NFL players and coaches deal with the new anthem policy

RENTON, Wash. (AP) Seahawks coach Pete Carroll wanted to talk about soccer matters: Seattle's commitment to the running game, the addition of two new coordinators, almost everything related to what goes on between the lines.

Instead, the league's oldest coach has spent the last few days processing and discussing the league's new mandate that players on the field represent the national anthem. Carroll, his players and those around the NFL are now trying to figure out how to address the polarizing issue in the locker room.

"We're going to have to deal with that," Carroll said. "I liked the way I was doing a little bit, so now it's something beyond the control of the coach, the players and the locker to a certain extent, so we're going to have to deal with that, and eventually we'll figure it out."

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Players from Seattle, Buffalo, Denver and New Orleans were among those who struggled to move forward after the league announcement on Wednesday of a new national anthem policy, which will fine the teams if the players on the field are not standing for the anthem. Players wishing to continue with demonstrations such as the kneeling movement caused by Colin Kaepernick to protest social injustice may remain in the locker room during the anthem.

Doug Baldwin of Seattle had the most striking comments, directed both to the league and to President Donald Trump after his comments to "Fox & Friends" on Thursday saying "maybe you should not be in the country" if you do not represent the anthem.

"He's an idiot, plain and simple," said Baldwin. "I respect man because he is a human being in the first place, but he is only dividing, which is not surprising, it is what he is, but for him to say that anyone who does not follow his points of view or points of view It's not very empathetic, it's not very American, really, for me, it's not very patriotic, it's not about what this country was founded, it's ironic for me that the president of the United States United is contradicting what our country really builds. "

Even normally reserved quarterback Russell Wilson agreed with the feeling that the decision of the owners was an essentially calm message for the players.

"Quite a bit, I think that's part of that. It seems like it," Wilson said. "But I believe that a correct or incorrect policy will not solve our problems."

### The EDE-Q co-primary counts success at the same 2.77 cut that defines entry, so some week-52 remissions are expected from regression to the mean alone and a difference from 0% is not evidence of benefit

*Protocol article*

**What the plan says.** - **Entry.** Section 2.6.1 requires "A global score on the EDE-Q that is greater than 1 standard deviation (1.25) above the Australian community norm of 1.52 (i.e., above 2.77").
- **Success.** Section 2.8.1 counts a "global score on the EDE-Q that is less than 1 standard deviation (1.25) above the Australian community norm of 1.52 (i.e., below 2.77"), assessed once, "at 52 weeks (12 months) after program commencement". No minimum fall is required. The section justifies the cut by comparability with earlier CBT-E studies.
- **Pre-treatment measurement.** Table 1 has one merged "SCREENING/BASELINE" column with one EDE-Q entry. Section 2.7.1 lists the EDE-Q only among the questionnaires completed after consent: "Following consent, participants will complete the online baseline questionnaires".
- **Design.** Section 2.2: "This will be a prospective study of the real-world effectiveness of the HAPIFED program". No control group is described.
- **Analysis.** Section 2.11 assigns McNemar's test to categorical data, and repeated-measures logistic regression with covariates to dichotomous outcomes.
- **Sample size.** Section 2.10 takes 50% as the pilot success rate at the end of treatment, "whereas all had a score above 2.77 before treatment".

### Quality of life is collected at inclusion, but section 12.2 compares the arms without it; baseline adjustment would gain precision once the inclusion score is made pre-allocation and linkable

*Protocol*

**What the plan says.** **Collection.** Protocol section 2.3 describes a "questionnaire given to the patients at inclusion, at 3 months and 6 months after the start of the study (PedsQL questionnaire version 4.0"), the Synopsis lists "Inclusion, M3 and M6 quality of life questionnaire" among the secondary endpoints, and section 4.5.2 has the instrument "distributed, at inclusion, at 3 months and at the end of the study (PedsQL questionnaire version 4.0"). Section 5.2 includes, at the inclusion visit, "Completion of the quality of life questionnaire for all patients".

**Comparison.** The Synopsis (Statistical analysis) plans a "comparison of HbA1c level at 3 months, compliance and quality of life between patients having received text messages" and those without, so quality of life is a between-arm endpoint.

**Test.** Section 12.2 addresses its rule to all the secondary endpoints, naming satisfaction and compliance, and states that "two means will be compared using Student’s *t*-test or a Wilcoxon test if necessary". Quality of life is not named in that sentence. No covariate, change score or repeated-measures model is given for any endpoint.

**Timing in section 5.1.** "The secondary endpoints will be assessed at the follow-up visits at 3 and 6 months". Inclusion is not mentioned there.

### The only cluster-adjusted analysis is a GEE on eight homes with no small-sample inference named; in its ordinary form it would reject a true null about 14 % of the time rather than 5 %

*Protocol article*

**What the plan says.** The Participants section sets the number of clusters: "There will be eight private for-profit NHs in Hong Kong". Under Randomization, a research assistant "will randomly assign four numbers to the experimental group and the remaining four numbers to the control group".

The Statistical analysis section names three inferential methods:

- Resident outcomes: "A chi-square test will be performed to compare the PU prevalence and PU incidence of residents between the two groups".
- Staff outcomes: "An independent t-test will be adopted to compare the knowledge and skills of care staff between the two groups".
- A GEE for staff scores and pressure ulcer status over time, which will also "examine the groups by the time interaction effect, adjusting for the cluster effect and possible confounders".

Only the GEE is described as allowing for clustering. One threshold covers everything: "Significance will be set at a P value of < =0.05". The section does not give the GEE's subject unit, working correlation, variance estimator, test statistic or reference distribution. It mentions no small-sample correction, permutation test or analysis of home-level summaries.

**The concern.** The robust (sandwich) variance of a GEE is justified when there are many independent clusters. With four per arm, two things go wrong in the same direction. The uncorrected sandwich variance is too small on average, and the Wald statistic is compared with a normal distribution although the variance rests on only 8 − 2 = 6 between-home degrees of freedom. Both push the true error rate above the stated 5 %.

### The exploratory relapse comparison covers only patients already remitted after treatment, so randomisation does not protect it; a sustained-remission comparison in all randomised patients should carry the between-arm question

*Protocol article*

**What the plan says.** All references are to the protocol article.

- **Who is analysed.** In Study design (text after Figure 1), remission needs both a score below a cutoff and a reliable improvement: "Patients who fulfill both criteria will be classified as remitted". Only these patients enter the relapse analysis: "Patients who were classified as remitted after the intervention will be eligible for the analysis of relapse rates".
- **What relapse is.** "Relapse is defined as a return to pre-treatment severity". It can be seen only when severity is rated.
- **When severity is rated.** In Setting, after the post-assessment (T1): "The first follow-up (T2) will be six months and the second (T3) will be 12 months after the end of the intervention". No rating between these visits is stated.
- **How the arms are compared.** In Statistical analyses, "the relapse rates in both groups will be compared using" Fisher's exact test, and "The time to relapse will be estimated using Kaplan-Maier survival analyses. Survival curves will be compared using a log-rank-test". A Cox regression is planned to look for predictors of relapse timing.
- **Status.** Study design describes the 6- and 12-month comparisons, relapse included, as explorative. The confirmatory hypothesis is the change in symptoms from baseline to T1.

The new policy allows teams to adopt their own work rules, which many players interpret as an indirect way of subjecting them to fines, suspensions or job losses if they continue with the protests.

Players are also frustrated because the league did not consult with the players' badociation before announcing the policy.

"I mean, they were never going to hire us anyway, when I really think about it, why would we have to say something like that?" Said Denver linebacker Brandon Marshall. "I think they should have done it, right, but I guess they do not look at us like that, to have an opinion or an input on this policy."

Others in the league did not see politics as a potential problem.

"I'm really not too worried about that, I'd expect everyone to come out with their hands over their hearts, showing respect for the flag and the country," said New Orleans quarterback Drew Brees.

But his teammate Demario Davis had mixed emotions about politics. His father served in the army, but he also understands why the players have protested.

"I think that when you love something, you care, you want to work to do it right, I love my children, when I do wrong things, I will let them know that they are doing wrong things, I will not sweep them under the carpet because I love them", said Davis.

"I think that's the difference between patriotism and nationalism, nationalism is to love your country just to love it, you know, even when it's right or wrong, you'll side with your country." Patriotism loves it enough to sacrifice for him, but also to call him (go) when he is wrong.

"People who are speaking for people who are suffering have a deep love and devotion for our country. That is something that is sometimes misinterpreted. But it's important for people to understand that. "

The owners' decision was an attempt to quell a firestorm by moving protests away from the public eye and possibly attracting disgruntled fans, but in the process, they may have upset the his employees and rekindled what seemed to be a problem that was disappearing.

"With this policy, with the incendiary statement that Roger Goodell pulled (Wednesday) again, you opened the door to the answer and back to my point Previously, I think they missed it in that, "said Baldwin.

Professional soccer writer AP Arnie Stapleton and AP Sports writer Brett Martel contributed to this report.

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